Inspector General of Police Joseph Boinnet today received 26 assorted vehicles from the United Nations High Commission for Refugees (UNHCR) to aide in the repatriation process of remaining Somali refugee from Dadaab and Kakuma Refugee Camps.
The vehicles were handed over to Boinnet by the UNHCR Country Representative Raouf Mazou at CID Training School in Nairobi.
“There are twenty six vehicles received today and ten of them have been sent out to the field because of urgent need. They will help us boast our mobility very significantly in Kakuma and Dadaab even in repatriation process.” Boinnet said.
He said more police officers will be deployed in the Northern Kenya region as the government has been doing progressively since 2013.
However, the IG steered clear to commit whether the curfew imposed in Mandera that ends midnight will be extended or not.
“As you all know that is the mandate of the Cabinet Secretary Interior Ministry and you will be hearing from him very soon.” Boinnet said.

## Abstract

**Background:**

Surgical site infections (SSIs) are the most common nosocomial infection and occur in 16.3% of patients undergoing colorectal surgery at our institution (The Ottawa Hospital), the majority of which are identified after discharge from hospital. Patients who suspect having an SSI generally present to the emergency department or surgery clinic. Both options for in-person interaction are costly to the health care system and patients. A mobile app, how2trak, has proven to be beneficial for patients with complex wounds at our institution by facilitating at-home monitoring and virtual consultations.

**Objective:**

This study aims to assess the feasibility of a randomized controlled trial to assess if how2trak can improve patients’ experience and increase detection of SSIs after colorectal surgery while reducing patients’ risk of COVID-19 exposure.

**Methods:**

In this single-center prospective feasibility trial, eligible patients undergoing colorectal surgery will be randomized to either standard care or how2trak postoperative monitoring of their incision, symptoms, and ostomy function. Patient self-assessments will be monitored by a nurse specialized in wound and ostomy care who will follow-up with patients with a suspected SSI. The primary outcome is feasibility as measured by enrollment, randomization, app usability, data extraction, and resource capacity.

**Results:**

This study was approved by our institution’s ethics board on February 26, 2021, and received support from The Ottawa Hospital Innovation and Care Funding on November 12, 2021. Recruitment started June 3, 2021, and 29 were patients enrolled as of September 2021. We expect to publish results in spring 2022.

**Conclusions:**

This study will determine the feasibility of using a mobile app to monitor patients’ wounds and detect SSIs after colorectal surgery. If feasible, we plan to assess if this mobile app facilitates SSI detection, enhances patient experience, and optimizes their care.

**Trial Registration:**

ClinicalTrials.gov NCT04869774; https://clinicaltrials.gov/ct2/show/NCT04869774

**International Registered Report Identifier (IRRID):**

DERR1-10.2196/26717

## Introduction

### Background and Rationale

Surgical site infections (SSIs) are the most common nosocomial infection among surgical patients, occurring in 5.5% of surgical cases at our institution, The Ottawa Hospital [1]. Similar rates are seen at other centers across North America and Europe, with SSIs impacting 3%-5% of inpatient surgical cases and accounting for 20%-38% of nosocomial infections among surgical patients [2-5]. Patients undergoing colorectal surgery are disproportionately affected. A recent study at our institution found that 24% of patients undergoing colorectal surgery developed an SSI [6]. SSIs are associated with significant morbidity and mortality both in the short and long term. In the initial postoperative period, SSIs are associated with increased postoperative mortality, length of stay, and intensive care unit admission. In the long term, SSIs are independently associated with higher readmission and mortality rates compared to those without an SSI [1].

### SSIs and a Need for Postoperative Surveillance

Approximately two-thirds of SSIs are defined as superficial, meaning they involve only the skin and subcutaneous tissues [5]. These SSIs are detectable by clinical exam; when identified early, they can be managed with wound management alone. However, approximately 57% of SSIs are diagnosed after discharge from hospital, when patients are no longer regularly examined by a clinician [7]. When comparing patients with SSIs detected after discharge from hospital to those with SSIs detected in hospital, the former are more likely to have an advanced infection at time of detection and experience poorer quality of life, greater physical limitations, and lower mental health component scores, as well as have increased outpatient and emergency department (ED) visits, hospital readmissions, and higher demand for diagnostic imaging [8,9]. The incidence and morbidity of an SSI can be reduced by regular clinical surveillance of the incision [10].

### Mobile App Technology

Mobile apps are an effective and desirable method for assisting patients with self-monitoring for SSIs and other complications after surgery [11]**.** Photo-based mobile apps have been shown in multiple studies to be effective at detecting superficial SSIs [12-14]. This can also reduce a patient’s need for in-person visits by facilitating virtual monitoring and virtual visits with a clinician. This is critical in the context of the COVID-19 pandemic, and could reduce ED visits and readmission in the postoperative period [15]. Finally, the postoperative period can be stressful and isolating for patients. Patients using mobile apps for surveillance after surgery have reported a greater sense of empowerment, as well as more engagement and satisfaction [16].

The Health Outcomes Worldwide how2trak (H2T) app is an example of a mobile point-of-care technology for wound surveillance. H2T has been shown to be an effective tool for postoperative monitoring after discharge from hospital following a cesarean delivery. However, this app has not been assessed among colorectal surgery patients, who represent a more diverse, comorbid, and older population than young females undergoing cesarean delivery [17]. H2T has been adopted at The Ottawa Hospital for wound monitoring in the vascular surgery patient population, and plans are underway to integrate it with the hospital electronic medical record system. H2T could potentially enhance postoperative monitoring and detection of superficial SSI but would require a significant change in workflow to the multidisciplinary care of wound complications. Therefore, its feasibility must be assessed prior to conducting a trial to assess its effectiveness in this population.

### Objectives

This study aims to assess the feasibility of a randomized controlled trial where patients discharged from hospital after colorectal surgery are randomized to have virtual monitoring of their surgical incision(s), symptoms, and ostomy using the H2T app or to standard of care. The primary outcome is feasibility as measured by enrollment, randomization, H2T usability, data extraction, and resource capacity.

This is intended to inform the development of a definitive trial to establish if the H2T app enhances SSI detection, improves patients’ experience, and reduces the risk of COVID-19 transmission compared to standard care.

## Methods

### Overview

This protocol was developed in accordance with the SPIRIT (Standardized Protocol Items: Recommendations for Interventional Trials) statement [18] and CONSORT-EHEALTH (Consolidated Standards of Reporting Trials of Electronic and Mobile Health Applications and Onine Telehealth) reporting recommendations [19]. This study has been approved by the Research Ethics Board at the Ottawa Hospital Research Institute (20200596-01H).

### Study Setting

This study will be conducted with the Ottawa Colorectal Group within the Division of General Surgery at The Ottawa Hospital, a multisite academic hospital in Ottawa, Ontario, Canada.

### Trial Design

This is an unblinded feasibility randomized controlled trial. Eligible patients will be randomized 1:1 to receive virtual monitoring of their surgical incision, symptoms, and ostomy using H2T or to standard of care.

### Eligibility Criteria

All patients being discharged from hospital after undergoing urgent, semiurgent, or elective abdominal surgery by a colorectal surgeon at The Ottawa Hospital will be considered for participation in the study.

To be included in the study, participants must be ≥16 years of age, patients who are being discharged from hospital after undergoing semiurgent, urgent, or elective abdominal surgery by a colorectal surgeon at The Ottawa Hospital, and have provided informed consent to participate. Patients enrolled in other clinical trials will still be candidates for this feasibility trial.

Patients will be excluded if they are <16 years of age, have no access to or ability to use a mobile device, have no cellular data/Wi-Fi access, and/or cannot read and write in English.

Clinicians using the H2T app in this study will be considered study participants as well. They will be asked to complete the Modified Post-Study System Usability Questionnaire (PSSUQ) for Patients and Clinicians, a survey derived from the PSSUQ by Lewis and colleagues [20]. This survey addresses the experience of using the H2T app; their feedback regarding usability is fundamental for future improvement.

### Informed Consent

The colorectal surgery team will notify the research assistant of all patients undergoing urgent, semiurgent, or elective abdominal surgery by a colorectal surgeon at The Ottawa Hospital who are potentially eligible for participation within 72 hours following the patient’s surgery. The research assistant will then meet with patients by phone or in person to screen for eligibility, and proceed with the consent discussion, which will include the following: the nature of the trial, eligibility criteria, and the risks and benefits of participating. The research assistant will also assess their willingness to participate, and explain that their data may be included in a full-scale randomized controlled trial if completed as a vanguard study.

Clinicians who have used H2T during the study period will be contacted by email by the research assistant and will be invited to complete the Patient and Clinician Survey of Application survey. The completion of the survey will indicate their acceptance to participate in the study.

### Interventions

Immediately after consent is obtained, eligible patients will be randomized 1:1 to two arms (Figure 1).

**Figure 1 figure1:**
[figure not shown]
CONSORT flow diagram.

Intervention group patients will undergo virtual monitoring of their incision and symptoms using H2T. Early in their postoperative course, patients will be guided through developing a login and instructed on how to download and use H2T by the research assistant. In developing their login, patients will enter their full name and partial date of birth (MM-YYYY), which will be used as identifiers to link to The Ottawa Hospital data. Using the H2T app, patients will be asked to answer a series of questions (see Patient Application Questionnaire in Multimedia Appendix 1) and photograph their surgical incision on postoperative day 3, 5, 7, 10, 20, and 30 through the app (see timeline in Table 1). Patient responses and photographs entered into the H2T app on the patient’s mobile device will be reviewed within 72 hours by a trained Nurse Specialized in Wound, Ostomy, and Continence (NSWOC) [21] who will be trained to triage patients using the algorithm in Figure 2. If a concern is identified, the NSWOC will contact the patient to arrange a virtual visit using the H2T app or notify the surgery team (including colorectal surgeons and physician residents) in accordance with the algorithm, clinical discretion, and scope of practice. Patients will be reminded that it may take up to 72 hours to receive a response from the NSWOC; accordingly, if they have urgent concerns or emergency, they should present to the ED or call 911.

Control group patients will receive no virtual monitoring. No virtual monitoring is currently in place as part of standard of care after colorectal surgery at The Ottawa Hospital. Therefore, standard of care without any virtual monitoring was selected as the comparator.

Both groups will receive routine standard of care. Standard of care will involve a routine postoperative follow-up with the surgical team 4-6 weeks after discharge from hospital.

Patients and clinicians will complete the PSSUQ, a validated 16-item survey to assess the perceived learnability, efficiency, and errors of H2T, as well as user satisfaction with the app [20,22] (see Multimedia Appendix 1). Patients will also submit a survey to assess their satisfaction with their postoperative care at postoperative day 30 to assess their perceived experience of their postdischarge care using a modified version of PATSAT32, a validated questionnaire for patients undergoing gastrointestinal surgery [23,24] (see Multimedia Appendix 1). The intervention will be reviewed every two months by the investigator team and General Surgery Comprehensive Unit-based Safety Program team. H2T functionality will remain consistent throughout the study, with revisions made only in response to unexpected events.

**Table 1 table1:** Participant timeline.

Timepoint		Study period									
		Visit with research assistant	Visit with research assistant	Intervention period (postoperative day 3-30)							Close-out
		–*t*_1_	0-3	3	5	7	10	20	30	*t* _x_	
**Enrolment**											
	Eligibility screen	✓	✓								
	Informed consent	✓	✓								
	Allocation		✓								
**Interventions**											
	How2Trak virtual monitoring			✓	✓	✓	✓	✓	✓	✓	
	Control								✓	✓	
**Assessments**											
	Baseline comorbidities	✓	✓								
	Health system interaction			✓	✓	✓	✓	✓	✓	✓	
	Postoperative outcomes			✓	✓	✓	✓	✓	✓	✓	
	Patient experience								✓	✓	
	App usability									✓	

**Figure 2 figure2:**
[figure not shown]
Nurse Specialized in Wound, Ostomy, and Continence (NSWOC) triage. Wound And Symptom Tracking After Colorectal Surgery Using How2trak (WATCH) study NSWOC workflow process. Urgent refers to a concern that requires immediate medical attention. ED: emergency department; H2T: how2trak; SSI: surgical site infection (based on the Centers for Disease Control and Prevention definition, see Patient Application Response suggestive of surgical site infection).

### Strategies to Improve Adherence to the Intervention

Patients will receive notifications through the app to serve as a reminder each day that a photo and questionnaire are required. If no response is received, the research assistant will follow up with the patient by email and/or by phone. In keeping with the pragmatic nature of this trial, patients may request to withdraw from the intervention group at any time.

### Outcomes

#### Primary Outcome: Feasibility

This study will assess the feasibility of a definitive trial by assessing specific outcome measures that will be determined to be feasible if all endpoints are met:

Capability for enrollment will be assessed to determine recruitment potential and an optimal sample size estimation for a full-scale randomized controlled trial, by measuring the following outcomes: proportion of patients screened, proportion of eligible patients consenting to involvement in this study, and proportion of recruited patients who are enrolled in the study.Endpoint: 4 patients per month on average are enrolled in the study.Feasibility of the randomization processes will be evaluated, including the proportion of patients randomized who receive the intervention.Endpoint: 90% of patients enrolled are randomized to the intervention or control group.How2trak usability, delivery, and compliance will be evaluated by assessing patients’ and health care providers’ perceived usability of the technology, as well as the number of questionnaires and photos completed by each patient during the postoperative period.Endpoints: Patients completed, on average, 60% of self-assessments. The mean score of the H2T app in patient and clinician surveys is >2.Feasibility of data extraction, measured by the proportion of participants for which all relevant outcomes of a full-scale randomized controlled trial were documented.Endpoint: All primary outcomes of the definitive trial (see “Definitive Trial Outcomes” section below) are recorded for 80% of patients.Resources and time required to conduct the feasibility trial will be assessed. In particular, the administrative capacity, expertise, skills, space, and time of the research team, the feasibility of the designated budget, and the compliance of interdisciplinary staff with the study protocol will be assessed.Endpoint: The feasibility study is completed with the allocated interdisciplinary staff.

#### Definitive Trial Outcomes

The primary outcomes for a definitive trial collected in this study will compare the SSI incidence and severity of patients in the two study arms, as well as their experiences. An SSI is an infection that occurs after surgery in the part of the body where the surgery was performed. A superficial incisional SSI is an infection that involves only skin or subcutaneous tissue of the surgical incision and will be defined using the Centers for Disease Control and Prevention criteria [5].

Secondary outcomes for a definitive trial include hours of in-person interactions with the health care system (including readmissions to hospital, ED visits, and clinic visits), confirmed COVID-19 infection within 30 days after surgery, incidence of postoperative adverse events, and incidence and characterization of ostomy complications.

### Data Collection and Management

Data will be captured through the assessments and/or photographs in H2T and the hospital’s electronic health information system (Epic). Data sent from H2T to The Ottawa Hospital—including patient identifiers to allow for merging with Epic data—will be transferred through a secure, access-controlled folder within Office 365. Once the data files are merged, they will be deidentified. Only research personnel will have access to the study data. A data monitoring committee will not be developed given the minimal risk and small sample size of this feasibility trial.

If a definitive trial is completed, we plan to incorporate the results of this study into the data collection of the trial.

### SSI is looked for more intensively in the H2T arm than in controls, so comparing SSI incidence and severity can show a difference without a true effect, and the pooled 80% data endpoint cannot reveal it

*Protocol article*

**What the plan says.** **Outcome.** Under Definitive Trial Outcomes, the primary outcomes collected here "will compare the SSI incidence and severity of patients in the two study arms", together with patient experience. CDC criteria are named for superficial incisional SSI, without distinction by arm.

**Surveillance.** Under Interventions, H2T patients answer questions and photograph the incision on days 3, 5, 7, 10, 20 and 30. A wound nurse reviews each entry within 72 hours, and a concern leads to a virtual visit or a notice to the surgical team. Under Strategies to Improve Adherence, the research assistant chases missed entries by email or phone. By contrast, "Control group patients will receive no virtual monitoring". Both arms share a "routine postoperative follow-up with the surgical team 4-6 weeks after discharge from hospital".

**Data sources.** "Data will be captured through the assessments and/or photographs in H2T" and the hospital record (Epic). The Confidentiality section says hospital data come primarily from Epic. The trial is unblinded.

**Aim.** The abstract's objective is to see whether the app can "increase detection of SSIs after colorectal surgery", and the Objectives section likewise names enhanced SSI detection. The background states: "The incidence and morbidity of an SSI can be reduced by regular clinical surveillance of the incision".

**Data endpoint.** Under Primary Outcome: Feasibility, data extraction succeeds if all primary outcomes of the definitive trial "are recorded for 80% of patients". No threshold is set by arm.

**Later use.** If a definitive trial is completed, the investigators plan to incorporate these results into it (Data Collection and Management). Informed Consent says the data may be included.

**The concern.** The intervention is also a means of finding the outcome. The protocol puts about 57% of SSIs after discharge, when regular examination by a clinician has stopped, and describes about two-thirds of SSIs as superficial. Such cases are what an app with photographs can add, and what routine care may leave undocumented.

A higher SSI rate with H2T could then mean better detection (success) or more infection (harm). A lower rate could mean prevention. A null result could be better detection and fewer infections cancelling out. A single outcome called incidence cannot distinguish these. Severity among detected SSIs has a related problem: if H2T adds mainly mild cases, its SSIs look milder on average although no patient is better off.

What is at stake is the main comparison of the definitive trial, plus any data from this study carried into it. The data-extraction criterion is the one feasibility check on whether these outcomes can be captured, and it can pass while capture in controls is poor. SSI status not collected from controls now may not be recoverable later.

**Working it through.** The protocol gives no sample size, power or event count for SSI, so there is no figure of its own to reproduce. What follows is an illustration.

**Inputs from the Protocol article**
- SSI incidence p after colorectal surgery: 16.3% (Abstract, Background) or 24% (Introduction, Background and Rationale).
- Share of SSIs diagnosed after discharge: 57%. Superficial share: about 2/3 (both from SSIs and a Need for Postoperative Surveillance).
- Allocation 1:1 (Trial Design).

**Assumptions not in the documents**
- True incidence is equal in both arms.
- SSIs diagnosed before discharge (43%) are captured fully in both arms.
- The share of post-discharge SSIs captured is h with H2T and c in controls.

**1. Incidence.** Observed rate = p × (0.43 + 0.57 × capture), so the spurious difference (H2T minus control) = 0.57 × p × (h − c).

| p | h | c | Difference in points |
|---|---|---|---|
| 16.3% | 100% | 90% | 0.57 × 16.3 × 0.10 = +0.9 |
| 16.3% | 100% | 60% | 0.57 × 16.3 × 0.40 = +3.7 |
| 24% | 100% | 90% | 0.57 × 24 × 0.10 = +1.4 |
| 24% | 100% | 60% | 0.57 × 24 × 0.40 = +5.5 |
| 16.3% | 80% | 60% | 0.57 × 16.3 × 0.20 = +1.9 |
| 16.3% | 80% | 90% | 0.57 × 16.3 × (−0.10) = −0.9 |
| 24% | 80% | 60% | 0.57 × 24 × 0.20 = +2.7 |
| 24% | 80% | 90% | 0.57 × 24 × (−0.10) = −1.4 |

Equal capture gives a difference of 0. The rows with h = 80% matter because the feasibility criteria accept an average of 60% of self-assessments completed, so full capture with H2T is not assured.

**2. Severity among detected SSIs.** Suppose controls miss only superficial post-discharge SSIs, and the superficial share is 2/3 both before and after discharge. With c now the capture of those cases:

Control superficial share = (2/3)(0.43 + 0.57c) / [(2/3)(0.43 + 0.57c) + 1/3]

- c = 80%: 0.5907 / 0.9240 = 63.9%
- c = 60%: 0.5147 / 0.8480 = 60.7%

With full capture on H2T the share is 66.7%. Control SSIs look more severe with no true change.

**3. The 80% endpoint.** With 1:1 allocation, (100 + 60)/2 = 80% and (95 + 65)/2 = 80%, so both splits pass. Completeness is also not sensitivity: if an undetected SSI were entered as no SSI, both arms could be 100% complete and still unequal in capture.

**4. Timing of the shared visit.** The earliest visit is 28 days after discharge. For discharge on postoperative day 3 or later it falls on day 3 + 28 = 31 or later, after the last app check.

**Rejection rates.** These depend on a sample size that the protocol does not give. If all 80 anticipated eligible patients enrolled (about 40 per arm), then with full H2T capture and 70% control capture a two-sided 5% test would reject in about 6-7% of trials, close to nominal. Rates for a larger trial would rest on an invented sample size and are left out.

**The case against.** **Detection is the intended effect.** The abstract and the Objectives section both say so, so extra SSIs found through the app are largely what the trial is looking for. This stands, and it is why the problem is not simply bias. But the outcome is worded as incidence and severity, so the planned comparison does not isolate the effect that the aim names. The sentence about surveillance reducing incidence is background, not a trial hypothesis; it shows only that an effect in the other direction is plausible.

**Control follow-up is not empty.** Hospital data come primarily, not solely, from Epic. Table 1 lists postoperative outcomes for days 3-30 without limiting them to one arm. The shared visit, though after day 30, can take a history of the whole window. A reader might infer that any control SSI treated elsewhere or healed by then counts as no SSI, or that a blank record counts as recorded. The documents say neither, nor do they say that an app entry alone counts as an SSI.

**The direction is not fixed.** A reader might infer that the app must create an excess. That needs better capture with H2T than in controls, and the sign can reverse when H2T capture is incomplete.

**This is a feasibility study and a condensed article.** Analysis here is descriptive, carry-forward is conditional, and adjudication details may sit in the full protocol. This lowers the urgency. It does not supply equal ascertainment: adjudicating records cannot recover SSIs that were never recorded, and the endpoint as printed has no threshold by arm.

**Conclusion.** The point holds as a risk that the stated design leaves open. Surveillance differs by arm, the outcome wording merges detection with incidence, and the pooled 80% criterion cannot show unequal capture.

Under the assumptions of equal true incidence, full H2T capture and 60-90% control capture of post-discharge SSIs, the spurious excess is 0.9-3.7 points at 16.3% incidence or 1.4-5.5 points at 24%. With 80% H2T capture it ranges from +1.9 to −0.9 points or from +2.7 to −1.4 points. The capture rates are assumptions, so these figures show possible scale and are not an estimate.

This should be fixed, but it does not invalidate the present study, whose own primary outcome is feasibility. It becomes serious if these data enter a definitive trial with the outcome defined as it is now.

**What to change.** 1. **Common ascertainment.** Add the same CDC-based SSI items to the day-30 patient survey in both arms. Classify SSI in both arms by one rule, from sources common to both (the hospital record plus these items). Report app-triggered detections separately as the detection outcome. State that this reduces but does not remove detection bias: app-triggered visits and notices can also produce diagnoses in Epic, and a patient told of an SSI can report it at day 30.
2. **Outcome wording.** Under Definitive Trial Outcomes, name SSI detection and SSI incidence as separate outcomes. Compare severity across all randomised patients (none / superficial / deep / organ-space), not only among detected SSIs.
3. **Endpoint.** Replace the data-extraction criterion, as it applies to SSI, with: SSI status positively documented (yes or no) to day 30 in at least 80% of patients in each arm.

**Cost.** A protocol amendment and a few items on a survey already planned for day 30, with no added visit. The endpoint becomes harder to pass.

The voluntary repatriation, which started in 2013, has so far seen over 60,000 Somali refugees return to Somalia. During the same period only about 6,000 Somali refugees have been resettled to other countries.
The government cleared all double registrations of refugees who have irregularly registred as Kenyans and Kenyans who have registered as refugee.
Consequently, all non-Somali refugees are gradually being relocated to other UNHCR camps followed the relocation of Somali refugees to third countries is expected to be complete.
Complete repatriation of Somali refugees from Dadaab to Somalia is expected to be the final phase.
In November last year, the Kenyan government has extended the planned closure of Dadaab refugee complex by six months following a request by the United Nations High Commission for Refugees (UNHCR) commissioner Filippo Grandi.
The extension lapses in May this year.
Ambassador Mohammed Affey is the UN special envoy on the Somalia refugee situation